“Never be frightened at your own faintheartedness in attaining love, and meanwhile do not even be very frightened by your own bad acts. I am sorry that I cannot say anything more comforting, for active love is a harsh and fearful thing compared with love in dreams. Love in dreams thirsts for immediate action, quickly performed, and with everyone watching. […] Whereas active love is labor and perseverance.”

Great fathers and father-figures in literature: Who are your picks?

10 Replies to “12 lovable literary dads”

  1. Okay, so I should be in bed by now, but your list has got me thinking and is keeping me up!

    First off, thanks for including Arthur Weasley on this list. I think so many Harry Potter fans – or even people who just have a working knowledge of the series – think of him as this lovely, warm, kind, and surprisingly brave paternal figure, but no one really seems to say it, or at least not enough. He needs to hire Atticus Finch’s PR team! 🙂

    Since you ask at the end, I found myself trying to come up with father figures I’ve admired in things I’ve read, and funny enough, the ones I DO admire (with the exception of fellows like Atticus and Mr. Weasley and Joe up there) tend to be dads who are trying their best but still struggling, or who find redemption and end up being good parents. Or who are nice but are too caught up in their own struggles to really be a help to their kids – sometimes the kids help them, instead. It seems like maybe books tend to portray parents as either 2-D characters, or else as problematic ones as a whole, especially if they’re being portrayed in a realistic way, I feel.

    On the other hand, if this were a blog devoted to TV and/or movies, oh my gosh, your list could be sooo much longer and it would be so much easier to add on other dads! Especially if we’re talking about TV, mainly thanks to one of the classic sitcom formats being about families, and often those families involving nice/kind/funny dads. But, no. I will keep that bubbling list to myself, and only add the quick observation of how Bryan Cranston played one of the most delightful TV dads, Malcolm’s dad Hal in “Malcolm in the Middle”, and one of the most complex, ulitmately not-so-great ones, as Walter White in “Breaking Bad”. Sorry, though, because that has nothing to do with literature.

    The only two literary dads that come to mind in answer to your question are actually quite problematic.

    The first one, because he’s a bear, and is not as developed in the book series he’s featured in as he is in the cartoon I watch with my son (who also has some of the books): Papa Ours (Papa Bear) in “Petit Ours Brun” (“Little Brown Bear”). I’ve actually been meaning to blog about how both Papa AND Maman Ours are, like, my ultimate parenting goals. Papa Ours is a loving, devoted dad who spends time with his son and never just comes home from work and is like, “F@#$ it, I’m going to my man cave!” (bear cave?). Like Maman Ours, even though he can get fed up with his toddler cub’s shenanigans, he never just explodes and gets angry and yells – he always is firm but cool-headed (flash to me struggling to get my tantrum-throwing son into his carriage and trying not to yell TOO LOUD at the park this afternoon). And even though the show seems to portray a pretty traditional, French family (well, except for them being bears), Papa Ours seems like a feminist, making meals when Maman Ours is out doing her thing, or going to the market – basically, he doesn’t follow gender roles all the time. And he definitely finds Maman Ours both worthy of respect and also still attractive and appealing and fun to spend time with. A great dad AND a great husband. But, again, a bear who’s more a cartoon than a book character….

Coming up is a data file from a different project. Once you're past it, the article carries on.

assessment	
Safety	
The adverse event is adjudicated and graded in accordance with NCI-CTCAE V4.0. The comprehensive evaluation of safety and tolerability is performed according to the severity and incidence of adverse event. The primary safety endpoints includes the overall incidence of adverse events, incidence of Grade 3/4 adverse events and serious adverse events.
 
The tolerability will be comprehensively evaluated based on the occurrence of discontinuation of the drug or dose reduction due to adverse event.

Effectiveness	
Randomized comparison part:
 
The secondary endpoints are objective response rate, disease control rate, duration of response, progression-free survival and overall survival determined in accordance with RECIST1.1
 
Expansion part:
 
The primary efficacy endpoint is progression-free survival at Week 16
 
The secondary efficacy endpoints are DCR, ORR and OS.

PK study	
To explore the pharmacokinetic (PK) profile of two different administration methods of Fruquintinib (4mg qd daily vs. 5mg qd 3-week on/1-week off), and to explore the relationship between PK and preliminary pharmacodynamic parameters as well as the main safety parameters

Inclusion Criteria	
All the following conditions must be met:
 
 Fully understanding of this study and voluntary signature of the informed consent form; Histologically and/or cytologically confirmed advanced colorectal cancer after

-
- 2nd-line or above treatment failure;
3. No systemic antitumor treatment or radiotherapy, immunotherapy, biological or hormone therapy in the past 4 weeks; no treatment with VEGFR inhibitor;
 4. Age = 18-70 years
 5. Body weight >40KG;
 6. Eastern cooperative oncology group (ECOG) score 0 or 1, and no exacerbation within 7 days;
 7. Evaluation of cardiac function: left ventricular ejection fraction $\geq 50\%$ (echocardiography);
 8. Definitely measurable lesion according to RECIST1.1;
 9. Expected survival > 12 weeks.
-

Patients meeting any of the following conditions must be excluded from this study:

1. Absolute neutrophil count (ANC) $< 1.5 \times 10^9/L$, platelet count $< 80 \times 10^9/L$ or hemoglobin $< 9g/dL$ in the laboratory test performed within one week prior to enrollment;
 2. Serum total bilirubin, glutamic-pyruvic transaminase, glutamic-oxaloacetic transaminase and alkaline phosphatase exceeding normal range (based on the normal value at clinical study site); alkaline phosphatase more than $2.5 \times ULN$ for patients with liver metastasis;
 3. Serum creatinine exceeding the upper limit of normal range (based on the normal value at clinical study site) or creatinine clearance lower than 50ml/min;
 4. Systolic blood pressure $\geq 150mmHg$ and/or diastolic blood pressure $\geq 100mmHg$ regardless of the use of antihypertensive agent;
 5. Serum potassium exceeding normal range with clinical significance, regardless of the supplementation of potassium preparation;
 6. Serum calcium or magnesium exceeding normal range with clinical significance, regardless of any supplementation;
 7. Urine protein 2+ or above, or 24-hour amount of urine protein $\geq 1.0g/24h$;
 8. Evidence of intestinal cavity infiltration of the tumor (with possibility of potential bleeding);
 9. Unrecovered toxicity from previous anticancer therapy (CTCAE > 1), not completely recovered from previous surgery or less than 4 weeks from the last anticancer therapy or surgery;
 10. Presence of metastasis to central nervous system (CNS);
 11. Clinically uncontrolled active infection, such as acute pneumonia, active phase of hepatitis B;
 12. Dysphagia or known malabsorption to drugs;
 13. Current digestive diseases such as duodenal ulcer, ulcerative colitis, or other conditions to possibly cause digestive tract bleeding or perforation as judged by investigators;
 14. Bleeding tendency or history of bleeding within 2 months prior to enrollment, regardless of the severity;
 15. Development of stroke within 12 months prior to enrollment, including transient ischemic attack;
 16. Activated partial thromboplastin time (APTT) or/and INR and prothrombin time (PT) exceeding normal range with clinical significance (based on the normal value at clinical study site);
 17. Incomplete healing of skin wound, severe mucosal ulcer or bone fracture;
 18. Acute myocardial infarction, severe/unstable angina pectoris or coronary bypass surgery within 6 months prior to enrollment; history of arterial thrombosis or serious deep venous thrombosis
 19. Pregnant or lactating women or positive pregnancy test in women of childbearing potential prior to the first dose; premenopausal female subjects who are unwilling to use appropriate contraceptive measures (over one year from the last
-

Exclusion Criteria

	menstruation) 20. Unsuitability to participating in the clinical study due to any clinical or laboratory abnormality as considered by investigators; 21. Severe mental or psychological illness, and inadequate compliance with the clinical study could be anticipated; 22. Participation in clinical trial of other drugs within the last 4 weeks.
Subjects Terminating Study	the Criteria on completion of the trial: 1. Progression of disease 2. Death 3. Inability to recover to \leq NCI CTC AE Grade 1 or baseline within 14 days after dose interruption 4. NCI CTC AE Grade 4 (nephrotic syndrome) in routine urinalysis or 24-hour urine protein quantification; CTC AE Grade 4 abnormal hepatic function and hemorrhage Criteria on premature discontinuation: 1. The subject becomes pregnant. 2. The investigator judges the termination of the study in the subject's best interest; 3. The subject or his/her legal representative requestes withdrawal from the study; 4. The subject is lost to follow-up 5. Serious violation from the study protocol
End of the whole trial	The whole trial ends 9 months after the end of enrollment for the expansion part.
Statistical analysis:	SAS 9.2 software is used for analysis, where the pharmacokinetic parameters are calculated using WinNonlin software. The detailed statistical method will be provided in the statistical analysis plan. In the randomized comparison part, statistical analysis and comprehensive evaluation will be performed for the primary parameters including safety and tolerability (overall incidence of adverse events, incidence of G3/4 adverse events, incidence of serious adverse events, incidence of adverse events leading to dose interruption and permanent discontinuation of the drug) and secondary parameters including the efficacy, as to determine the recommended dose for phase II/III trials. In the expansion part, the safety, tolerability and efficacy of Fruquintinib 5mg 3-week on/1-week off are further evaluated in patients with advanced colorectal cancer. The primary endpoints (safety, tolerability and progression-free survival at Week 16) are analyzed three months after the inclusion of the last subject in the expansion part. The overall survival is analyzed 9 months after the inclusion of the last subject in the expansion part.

The other one is also problematic: Mr. Bennet from “Pride and Prejudice”. He is totally not a Papa Ours when it comes to feeling any kind of respect for his wife, and of course he’s not particularly implicated in everything his daughters do, but I just find him so danged charming. I think he and I would have gotten along swimmingly. He reminds me a lot of my late father-in-law, and we were very fond of each other and enjoyed each other’s company. But Mr. Bennet is nowhere near Atticus Finch- or Arthur Weasley- levels of awesome dadness.

    Thank you so much for this post – even though it means I”ll probably be lying in bed trying to think of all the fathers I’ve ever met in books I’ve read, and how they measure up to your great picks!

    1. Oh no! I don’t want to keep you up at night – you need your sleep!
      That said, I thought about Mr. Bennet too. He comes through in the end, despite his limitations. And I kind of like that he has them; they make him more real.
      I go a kick out of what you said about Mr. Weasley needing Atticus’ PR team. 🙂 I believe you’re right, though. Mr. Weasley is undervalued in the way that quiet, steady people can be undervalued. I’ve done so much rereading of the series this year (as you know :), and so his name jumped into my head. The more I thought about it, the more I wondered why he doesn’t get as much attention.
      Also, we have Little Brown Bear books here too – are they a different Little Brown Bear? I’m so curious now!
      (One last thing – I hadn’t thought about how Bryan Cranston played dads on both ends of the spectrum!)

      1. I love how you put it about Mr. Weasley.